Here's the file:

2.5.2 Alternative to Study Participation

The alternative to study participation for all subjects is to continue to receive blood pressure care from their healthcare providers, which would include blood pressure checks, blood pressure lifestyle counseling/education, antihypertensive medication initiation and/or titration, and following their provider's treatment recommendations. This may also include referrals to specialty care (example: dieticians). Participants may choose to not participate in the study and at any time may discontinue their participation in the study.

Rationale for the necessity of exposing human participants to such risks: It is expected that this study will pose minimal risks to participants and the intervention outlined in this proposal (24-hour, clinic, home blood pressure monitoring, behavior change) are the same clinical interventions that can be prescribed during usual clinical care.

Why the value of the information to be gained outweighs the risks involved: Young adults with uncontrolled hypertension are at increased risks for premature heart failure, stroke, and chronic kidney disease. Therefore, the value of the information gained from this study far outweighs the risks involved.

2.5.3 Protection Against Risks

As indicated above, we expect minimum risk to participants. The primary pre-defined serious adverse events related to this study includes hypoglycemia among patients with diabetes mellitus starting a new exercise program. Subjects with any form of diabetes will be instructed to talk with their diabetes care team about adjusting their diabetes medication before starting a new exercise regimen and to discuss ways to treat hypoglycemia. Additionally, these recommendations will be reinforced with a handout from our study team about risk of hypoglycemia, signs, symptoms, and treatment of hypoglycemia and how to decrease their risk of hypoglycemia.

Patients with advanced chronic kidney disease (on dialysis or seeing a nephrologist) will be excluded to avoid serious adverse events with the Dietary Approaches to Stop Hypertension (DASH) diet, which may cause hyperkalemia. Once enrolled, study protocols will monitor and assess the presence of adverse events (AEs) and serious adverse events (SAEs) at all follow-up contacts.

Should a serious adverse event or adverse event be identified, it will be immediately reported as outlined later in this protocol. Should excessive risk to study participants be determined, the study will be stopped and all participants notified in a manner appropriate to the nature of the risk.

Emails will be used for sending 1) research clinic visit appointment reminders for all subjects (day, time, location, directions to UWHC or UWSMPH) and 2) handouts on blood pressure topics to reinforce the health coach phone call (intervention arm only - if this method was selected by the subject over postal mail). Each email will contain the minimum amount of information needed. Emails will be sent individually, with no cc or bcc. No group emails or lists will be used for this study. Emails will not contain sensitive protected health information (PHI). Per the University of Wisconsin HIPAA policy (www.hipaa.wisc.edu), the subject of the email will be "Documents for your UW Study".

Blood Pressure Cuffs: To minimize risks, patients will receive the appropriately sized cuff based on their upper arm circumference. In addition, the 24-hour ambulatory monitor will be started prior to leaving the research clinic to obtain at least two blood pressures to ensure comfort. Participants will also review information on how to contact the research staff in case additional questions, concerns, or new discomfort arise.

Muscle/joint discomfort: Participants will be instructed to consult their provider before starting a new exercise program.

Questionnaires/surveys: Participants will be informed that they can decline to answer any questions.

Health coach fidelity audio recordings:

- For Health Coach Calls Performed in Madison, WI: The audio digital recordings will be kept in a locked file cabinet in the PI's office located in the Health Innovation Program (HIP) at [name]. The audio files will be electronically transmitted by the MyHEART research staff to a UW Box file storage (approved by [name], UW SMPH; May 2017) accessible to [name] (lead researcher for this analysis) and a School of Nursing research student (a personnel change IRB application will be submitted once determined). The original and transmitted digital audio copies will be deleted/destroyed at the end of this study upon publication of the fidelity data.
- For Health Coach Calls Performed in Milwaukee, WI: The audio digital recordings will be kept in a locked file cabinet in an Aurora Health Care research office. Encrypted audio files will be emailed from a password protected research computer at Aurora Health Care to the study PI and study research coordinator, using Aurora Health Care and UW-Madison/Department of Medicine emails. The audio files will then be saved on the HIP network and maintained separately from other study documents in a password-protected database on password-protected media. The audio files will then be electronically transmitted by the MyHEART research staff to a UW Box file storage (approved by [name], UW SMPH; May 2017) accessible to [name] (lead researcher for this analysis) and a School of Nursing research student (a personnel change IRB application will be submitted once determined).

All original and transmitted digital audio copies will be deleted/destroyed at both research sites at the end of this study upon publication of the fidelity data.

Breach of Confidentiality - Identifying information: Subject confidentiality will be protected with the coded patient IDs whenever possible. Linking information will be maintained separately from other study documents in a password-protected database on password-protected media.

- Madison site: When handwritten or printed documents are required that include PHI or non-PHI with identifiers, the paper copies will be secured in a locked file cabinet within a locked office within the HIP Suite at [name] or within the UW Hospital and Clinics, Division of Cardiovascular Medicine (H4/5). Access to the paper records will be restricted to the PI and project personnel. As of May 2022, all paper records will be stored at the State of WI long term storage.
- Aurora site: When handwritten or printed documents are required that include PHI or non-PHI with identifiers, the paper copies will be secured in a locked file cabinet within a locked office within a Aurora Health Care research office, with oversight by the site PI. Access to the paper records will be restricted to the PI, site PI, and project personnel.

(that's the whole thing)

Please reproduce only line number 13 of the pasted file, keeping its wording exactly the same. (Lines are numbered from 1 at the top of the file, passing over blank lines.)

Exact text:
Health coach fidelity audio recordings: